velisarius

    Senior Member
    British English (Sussex)
    For me, your first link shows a broom and the second one shows a (witch's) broomstick - but hardly anybody uses those for sweeping anymore.

    Another type of broom is the long-handled one shown in post #12.

    I have to stoop down to use a brush on the floor. I'm not sure that men are the best authorities when it comes to naming household cleaning equipment.:p
     

    vinx91ct

    Member
    Italiano
    Let's try to sum up! It is generally correct to define broom that tool needed for cleaning/sweeping a surface; nevertheless, there could be some people who call that same tool as a brush. This happens due to several linguistic alterations (or: regionalisms), specially in the United Kingdom, that produce a light change in its meaning.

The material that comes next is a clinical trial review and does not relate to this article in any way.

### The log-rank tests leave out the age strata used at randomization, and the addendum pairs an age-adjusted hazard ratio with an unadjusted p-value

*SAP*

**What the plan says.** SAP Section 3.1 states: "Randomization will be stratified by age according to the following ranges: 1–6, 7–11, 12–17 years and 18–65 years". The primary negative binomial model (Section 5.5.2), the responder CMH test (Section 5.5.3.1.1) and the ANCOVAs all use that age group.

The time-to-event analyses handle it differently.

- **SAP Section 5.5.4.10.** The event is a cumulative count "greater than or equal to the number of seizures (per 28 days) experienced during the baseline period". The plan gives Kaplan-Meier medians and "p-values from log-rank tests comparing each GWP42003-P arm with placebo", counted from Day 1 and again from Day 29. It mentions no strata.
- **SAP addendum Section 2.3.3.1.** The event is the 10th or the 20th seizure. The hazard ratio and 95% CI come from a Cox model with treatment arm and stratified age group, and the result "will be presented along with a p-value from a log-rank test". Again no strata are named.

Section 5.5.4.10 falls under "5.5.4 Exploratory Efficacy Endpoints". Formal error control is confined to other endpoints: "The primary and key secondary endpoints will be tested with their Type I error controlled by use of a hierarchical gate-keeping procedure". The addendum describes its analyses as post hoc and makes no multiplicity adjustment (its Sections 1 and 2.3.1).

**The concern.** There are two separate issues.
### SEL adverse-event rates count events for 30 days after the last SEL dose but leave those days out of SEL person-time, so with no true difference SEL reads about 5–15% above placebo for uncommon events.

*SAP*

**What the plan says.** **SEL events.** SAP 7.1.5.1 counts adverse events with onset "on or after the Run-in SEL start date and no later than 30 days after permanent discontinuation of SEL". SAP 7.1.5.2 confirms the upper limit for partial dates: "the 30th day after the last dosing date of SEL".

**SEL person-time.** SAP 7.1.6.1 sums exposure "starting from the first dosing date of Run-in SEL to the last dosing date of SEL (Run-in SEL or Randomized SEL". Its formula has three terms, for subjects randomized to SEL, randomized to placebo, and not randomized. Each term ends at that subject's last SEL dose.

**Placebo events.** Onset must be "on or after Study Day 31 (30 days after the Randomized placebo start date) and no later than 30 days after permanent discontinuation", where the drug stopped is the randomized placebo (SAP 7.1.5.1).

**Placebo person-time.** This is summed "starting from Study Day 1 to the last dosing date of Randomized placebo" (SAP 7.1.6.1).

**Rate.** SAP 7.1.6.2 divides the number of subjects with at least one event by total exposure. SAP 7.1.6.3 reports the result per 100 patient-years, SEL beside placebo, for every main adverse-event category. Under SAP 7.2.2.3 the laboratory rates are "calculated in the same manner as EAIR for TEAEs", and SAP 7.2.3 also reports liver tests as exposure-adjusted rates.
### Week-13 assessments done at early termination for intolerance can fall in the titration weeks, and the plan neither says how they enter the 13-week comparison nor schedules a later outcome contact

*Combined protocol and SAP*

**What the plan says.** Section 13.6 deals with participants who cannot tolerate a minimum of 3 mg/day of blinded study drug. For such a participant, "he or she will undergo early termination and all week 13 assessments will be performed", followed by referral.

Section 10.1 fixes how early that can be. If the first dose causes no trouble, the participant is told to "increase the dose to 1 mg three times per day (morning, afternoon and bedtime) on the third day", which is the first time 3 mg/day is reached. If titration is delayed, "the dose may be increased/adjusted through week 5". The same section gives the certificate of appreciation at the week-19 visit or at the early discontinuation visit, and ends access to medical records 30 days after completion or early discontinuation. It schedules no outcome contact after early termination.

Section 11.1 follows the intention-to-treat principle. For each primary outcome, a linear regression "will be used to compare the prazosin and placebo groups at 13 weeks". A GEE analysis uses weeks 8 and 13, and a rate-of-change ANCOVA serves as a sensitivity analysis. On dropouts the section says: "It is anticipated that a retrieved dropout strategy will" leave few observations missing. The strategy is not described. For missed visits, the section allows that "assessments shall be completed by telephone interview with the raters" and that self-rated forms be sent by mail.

Andygc

    Senior Member
    British English
    To me, any brush on the end of a long stick is a broom, not a brush.
    Ditto, and as to linguistic sources - father Scottish, mother from London - and I don't recall either of them calling a broom a brush. They also have different verbs - a broom sweeps and a brush brushes.
     

    Loob

    Senior Member
    English UK
    Let's try to sum up! It is generally correct to define broom that tool needed for cleaning/sweeping a surface; nevertheless, there could be some people who call that same tool as a brush. This happens due to several linguistic alterations (or: regionalisms), specially in the United Kingdom, that produce a light change in its meaning.
    I think I'd simply say there is regional variation in the terms used.
    But yes, you're essentially right:thumbsup::)
     

    You little ripper!

    Senior Member
    Australian English